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Ingredients For Life Present On Saturn's Moon Enceladus

Ingredients For Life Present On Saturn's Moon Enceladus

Some of 'the major ingredients for life' are present on one of Saturn's moons, according to University College London scientists.

A team from the Mullard Space Science Laboratory working on the Cassini-Huygens mission have found negatively charged water ions in the ice plume of Enceladus.

Their analysis of data gathered during the spacecraft's plume fly-throughs in 2008 provide evidence for the presence of liquid water.

The spacecraft's plasma spectrometer, used to gather this data, also found other species of negatively charged ions including hydrocarbons.

MSSL's Professor Andrew Coates, lead author of a paper on the latest discovery, said: "While it's no surprise that there is water there, these short-lived ions are extra evidence for sub-surface water and where there's water, carbon and energy, some of the major ingredients for life are present.

The surprise for us was to look at the mass of these ions. There were several peaks in the spectrum, and when we analysed them we saw the effect of water molecules clustering together one after the other."

Enceladus thus joins Earth, Titan and comets where negatively charged ions are known to exist in the solar system. Negative oxygen ions were discovered in Earth's ionosphere at the dawn of the space age. At Earth's surface, negative water ions are present where liquid water is in motion, such as waterfalls or crashing ocean waves.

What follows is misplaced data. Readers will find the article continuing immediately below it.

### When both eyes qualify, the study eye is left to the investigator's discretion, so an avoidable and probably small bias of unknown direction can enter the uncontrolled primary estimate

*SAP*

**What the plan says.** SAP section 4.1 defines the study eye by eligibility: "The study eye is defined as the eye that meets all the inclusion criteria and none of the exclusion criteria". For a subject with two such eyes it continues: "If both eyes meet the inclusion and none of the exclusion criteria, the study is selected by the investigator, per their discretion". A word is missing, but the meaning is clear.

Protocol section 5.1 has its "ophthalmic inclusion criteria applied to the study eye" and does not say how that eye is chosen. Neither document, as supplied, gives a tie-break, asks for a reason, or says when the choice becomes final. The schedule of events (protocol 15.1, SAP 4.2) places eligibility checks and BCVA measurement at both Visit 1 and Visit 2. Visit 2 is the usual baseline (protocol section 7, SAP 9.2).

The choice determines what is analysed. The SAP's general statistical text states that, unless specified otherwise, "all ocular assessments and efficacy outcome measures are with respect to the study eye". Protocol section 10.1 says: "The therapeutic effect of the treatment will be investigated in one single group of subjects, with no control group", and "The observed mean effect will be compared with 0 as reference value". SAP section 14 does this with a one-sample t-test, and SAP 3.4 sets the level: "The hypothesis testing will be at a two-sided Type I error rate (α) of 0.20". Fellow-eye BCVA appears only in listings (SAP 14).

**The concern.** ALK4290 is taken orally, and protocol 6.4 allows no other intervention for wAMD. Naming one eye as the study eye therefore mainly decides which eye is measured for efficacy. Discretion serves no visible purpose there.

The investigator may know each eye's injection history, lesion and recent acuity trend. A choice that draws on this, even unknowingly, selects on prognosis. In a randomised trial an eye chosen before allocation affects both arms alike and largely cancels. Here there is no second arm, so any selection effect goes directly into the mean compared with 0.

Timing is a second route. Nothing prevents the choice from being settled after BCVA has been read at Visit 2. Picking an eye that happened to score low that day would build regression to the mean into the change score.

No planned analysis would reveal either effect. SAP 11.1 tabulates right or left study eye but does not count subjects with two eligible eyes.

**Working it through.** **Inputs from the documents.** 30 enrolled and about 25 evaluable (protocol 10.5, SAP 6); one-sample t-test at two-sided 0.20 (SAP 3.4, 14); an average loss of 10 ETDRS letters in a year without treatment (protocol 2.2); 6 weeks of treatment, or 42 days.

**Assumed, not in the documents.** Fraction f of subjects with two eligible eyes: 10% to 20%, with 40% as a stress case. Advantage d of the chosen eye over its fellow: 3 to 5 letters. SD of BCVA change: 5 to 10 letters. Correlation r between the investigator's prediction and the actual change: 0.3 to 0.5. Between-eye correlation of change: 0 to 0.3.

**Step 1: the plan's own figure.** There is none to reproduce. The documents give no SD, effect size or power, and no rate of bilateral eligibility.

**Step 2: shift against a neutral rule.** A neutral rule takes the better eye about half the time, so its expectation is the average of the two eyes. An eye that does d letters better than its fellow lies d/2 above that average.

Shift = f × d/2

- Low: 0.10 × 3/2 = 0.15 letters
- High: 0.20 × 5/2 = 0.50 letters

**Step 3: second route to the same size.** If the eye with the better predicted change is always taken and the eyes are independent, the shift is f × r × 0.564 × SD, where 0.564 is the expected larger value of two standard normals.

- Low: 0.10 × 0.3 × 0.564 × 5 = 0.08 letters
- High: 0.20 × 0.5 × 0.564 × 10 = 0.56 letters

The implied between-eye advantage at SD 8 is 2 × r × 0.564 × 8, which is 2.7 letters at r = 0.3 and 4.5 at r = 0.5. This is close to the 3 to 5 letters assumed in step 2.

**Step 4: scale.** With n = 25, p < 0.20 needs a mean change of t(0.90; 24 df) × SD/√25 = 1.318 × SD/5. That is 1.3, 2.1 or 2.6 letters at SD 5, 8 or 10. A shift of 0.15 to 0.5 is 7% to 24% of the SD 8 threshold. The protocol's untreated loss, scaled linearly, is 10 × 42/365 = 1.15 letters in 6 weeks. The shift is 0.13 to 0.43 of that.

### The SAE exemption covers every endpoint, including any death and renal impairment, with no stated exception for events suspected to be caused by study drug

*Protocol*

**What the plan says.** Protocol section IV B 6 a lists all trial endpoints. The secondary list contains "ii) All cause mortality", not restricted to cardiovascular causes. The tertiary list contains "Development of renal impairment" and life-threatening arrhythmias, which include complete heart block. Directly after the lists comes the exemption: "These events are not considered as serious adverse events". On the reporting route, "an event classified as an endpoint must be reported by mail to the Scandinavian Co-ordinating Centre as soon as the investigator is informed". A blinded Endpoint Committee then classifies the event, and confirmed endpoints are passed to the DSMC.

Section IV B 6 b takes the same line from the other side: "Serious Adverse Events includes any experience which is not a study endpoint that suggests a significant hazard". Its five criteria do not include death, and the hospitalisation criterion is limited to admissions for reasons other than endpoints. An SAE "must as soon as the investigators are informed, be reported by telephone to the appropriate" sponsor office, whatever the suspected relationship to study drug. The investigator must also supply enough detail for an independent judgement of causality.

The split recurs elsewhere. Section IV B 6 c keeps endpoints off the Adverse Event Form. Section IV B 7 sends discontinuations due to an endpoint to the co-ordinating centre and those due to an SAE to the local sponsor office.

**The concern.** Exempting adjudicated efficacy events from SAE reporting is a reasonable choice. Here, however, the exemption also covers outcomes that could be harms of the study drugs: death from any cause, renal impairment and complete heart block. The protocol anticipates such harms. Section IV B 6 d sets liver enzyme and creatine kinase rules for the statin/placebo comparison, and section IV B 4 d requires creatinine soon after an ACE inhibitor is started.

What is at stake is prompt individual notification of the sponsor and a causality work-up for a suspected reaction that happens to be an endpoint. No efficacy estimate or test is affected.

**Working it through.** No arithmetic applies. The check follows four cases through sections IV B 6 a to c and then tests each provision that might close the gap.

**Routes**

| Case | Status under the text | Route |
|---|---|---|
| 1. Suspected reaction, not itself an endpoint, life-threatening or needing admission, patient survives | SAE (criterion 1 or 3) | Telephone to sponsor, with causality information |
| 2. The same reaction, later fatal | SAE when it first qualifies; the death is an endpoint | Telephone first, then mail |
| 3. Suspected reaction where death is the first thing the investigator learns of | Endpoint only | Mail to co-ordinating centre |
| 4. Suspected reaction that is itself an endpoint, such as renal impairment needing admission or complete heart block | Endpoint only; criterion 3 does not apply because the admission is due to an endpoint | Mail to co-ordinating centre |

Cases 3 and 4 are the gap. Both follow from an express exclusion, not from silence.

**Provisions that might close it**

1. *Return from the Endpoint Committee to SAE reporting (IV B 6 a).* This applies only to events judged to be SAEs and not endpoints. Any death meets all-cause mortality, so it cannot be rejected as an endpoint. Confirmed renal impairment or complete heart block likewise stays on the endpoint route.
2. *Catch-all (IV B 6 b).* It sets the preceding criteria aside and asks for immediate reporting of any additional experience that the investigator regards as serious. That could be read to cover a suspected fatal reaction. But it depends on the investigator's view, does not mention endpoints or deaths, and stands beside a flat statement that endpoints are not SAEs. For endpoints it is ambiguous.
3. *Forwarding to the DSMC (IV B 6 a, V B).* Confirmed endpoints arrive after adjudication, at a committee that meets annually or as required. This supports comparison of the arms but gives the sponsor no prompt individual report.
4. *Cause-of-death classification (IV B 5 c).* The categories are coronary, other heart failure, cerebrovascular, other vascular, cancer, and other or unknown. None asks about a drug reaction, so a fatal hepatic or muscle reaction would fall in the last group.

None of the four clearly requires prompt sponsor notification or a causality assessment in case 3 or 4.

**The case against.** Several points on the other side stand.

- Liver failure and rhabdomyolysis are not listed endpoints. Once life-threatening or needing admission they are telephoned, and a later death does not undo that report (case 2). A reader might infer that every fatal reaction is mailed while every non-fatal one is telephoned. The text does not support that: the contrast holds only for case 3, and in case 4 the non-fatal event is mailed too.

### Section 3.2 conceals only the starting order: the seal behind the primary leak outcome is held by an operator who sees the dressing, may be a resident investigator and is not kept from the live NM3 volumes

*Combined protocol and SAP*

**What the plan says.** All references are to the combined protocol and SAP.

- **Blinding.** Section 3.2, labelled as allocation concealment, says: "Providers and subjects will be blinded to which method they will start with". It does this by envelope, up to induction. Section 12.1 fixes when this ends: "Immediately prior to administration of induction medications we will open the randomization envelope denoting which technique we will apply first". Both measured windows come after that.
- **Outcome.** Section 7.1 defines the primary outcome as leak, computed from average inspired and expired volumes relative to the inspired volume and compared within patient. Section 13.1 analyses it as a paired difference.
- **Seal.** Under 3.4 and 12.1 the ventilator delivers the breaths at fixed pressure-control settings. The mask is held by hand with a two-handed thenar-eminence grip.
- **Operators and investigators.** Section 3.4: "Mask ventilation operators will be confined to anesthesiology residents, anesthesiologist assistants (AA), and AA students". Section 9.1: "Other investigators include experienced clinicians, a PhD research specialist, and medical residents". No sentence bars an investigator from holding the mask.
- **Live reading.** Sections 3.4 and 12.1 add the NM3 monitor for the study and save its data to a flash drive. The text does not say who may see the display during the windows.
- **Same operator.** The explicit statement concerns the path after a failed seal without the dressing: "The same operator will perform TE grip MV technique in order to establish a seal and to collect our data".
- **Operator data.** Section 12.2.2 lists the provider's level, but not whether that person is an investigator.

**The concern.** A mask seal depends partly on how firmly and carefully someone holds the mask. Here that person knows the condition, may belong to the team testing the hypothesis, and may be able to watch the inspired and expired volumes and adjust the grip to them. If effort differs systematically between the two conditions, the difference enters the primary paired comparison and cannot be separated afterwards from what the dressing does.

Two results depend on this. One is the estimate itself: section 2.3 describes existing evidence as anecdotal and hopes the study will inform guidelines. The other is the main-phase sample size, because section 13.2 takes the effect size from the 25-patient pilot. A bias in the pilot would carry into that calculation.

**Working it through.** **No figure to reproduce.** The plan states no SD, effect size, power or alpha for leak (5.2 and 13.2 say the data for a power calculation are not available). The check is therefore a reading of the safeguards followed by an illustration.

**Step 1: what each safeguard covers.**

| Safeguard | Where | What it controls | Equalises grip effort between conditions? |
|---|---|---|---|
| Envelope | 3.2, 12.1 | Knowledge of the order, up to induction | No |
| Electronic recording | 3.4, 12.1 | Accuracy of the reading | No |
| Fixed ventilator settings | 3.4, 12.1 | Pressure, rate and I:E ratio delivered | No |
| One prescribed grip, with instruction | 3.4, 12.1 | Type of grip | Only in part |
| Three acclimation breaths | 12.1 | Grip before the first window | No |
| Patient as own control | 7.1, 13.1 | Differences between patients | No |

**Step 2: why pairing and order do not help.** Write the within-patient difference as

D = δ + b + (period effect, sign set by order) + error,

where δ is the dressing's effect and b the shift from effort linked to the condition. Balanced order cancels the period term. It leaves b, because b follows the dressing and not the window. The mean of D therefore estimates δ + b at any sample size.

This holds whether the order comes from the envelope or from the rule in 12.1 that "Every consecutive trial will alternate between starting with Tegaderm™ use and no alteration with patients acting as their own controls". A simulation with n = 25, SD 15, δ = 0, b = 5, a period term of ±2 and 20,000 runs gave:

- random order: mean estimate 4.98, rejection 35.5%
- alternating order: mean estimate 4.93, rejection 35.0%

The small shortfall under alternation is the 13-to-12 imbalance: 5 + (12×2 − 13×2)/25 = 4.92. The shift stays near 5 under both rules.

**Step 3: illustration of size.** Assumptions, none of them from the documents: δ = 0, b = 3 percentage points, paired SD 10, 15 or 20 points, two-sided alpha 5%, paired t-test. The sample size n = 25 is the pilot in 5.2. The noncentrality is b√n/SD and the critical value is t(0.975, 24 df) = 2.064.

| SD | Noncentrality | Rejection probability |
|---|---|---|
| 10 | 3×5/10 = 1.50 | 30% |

The plasma spectrometer measures the density, flow velocity and temperature of ions and electrons that enter the instrument. But since the discovery of Enceladus' water ice plume, the instrument has also successfully captured and analysed samples of material in the jets.

Early in its mission, Cassini-Huygens discovered the plume that fountains water vapour and ice particles above Enceladus. Since then, scientists have found that these water products dominate Saturn's magnetic environment and create Saturn's huge E-ring.


"Cassini captured this stunning mosaic of Enceladus as the spacecraft sped away from the geologically active moon of Saturn. (Credit: NASA)"

Source: University College London

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